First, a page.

Capital Life without Parole is Unconstitutional.
"Excessive bail shall not be required, nor excessive fines imposed, nor cruel and unusual punishments inflicted."
Amendment XIV (Section 1):
"All persons born or naturalized in the United States, and subject to the jurisdiction thereof, are citizens of the United States and of the state wherein they reside. No state shall make or enforce any law which shall abridge the privileges or immunities of citizens of the United States; nor shall any state deprive any person of life, liberty, or property, without due process of law; nor deny to any person within its jurisdiction the equal protection of the laws."
From November 1981 through January 1982 the US Supreme Court argued the case of Eddings v. Oklahoma (455 U.S. 104).
Eddings, a 16-year-old youth, was driving a car on the Oklahoma Turnpike when he momentarily lost control of the vehicle. He was signaled to pull over by an Oklahoma Highway Patrol officer; when the officer approached the car Eddings stuck a loaded shotgun out of the window and fired, killing the officer.
The State moved to have Eddings certified to stand trial as an adult, where he was charged with murder in the first degree: the District Court found him guilty upon his plea of nolo contendere. The Oklahoma death penalty statute provides in pertinent part that "In the sentencing proceeding, evidence may be presented as to any mitigating circumstances or as to any of the aggravating circumstances enumerated in this act." However, even though the Oklahoma Statutes list seven separate aggravating circumstances; the statute nowhere defines what is meant by "any mitigating circumstances."
At the sentencing hearing, the State alleged three of the aggravating circumstances. In mitigation, Eddings also presented substantial evidence of his troubled youth. Psychological reports stated that Eddings had a sociopathic or antisocial personality, was treatable, and could be rehabilitated by intensive therapy
At the conclusion of all the evidence, the trial judge weighed the evidence of aggravating and mitigating circumstances. He found that the State had proved each of the three alleged aggravating circumstances beyond a reasonable doubt, but he would not consider in mitigation the circumstances of Eddings' unhappy upbringing and emotional disturbance. Finding that the only mitigating circumstance was Eddings' youth and finding further that this circumstance could not outweigh the aggravating circumstances present, the judge sentenced Eddings to death.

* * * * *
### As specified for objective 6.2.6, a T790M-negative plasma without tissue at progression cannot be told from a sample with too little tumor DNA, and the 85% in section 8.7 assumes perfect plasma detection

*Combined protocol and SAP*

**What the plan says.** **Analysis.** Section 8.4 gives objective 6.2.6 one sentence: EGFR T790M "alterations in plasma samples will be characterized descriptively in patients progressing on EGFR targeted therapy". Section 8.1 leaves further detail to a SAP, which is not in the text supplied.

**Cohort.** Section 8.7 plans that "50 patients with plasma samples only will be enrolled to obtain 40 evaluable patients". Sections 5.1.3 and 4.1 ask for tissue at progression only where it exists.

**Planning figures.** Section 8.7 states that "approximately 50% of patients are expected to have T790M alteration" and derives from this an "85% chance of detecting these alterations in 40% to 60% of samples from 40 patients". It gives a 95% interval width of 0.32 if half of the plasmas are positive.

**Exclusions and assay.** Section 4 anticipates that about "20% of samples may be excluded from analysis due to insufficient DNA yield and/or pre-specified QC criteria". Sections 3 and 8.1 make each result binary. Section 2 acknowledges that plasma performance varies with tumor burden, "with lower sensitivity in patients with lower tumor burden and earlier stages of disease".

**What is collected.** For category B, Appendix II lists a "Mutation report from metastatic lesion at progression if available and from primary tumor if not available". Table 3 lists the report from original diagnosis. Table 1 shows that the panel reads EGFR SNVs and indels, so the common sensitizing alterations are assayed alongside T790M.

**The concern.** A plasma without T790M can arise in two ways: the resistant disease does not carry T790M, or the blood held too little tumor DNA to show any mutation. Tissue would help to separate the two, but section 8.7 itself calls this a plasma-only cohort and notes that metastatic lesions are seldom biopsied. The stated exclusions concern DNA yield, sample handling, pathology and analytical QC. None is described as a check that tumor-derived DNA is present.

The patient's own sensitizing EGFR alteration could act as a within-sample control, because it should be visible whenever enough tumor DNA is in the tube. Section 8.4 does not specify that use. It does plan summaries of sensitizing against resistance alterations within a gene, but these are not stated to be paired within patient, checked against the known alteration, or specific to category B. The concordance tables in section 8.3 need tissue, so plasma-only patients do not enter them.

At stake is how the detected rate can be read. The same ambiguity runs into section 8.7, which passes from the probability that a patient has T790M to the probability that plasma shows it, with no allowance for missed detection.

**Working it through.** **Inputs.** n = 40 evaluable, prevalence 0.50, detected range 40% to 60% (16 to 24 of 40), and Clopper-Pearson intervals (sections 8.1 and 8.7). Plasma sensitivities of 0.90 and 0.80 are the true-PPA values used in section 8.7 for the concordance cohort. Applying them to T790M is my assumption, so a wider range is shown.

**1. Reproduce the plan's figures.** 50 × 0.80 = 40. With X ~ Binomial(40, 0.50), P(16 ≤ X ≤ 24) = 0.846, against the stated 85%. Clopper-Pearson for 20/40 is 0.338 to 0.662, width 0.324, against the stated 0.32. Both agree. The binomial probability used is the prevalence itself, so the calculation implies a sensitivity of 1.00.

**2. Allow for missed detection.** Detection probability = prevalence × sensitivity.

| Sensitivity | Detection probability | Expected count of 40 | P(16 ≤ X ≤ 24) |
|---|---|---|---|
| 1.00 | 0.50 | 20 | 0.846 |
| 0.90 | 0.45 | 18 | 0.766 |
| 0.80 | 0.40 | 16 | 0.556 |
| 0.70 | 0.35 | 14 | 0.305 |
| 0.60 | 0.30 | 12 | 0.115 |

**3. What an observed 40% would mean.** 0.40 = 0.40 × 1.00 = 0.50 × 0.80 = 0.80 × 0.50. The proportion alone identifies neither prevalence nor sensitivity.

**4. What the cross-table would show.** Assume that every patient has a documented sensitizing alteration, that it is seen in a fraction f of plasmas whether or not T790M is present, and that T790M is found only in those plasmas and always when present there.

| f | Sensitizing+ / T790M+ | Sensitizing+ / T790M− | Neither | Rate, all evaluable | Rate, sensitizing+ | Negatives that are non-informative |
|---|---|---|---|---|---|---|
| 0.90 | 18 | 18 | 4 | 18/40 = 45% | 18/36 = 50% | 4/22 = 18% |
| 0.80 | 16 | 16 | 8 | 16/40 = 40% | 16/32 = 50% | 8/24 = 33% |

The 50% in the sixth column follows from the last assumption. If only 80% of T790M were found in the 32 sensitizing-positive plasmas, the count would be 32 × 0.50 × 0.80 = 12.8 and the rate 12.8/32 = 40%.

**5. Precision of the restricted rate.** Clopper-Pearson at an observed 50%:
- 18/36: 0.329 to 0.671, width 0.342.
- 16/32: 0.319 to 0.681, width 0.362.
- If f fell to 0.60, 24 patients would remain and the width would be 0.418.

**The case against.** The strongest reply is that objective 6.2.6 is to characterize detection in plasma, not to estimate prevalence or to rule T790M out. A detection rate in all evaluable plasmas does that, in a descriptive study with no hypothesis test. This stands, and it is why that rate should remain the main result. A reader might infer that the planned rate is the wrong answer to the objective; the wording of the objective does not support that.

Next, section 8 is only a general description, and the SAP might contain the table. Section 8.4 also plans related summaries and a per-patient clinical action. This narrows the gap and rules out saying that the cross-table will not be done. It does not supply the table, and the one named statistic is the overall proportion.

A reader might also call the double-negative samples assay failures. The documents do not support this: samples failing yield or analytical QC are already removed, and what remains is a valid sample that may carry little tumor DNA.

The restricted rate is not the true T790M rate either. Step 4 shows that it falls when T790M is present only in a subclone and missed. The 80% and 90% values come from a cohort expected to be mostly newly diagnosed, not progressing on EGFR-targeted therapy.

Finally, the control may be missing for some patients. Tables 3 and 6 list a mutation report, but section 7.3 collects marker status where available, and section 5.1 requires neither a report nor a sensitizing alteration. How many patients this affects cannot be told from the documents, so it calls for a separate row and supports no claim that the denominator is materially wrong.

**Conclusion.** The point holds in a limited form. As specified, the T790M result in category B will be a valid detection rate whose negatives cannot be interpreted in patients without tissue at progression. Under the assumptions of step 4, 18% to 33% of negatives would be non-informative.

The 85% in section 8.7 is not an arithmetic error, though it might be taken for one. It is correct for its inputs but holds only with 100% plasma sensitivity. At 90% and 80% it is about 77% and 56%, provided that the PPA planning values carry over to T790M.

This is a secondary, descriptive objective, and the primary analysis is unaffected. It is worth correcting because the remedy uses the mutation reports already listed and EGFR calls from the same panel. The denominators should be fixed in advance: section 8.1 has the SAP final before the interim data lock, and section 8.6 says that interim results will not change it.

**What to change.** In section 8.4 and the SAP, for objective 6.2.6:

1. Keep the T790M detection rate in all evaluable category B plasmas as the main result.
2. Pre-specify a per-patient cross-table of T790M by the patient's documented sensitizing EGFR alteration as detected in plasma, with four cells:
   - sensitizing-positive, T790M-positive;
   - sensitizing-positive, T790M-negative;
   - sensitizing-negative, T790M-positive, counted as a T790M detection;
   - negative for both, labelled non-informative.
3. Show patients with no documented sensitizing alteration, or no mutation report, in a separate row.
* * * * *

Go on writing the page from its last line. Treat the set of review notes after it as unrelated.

In this case, the Supreme Court held that the death sentence must be vacated as it was imposed without "the type of individualized consideration of mitigating factors . . . required by the Eighth and Fourteenth Amendments in capital cases (as per Lockett v. Ohio, 438 U.S. 586, 606).
Further, they stated that:
"The Eighth and Fourteenth Amendments require that the sentencer... not be precluded from considering, as a mitigating factor, any aspect of a defendant's character or record and any of the circumstances of the offense that the defendant proffers as a basis for a sentence less than death."
Another case with similar repercussions was Miller v. Alabama, in which the Court held that mandatory sentences of life without the possibility of parole are unconstitutional for juvenile offenders. The decision of the court was based on two consolidated cases, Jackson v. Hobbs, (10-9647) and Miller v. Alabama, (10-9646).
Both cases involved 14 year old juveniles; Kuntrell Jackson was involved in a robbery with two other teenagers, one of whom killed a store clerk. Jackson was charged as an adult and given a life term with no parole. In the second case Evan Miller was convicted of murder after he and another boy set fire to a trailer where they had bought drugs from a neighbor. He too was given a life term with no parole.
The United States Supreme Court heard oral arguments in both cases on March 20, 2012. In an opinion delivered by Justice Kagan on June 25, 2012, the Court held that:
Mandatory life without parole for those under the age of 18 at the time of their crimes violates the Eighth Amendment's prohibition on 'cruel and unusual punishments and that a judge or jury must have the opportunity to consider mitigating circumstances before imposing the harshest possible penalty for juveniles.Justice Kagan’s majority opinion stressed “...the evolving standards of decency that mark the progress of a maturing society.”
Although the Supreme Court has ruled that juveniles cannot not be sentenced to life in prison without the possibility of parole, the Texas Penal Code Sec. 12.31 still mandates life without parole in capital murder cases involving adult defendants where the death penalty is not sought. As in the Oklahoma statutes, the judge may be precluded from considering mitigating circumstances such as the psychological condition of the defendant while still considering all of the aggravating circumstances. Due to this inherent imbalance, aggravating circumstances in capital murder cases consistently outweigh any possible mitigation.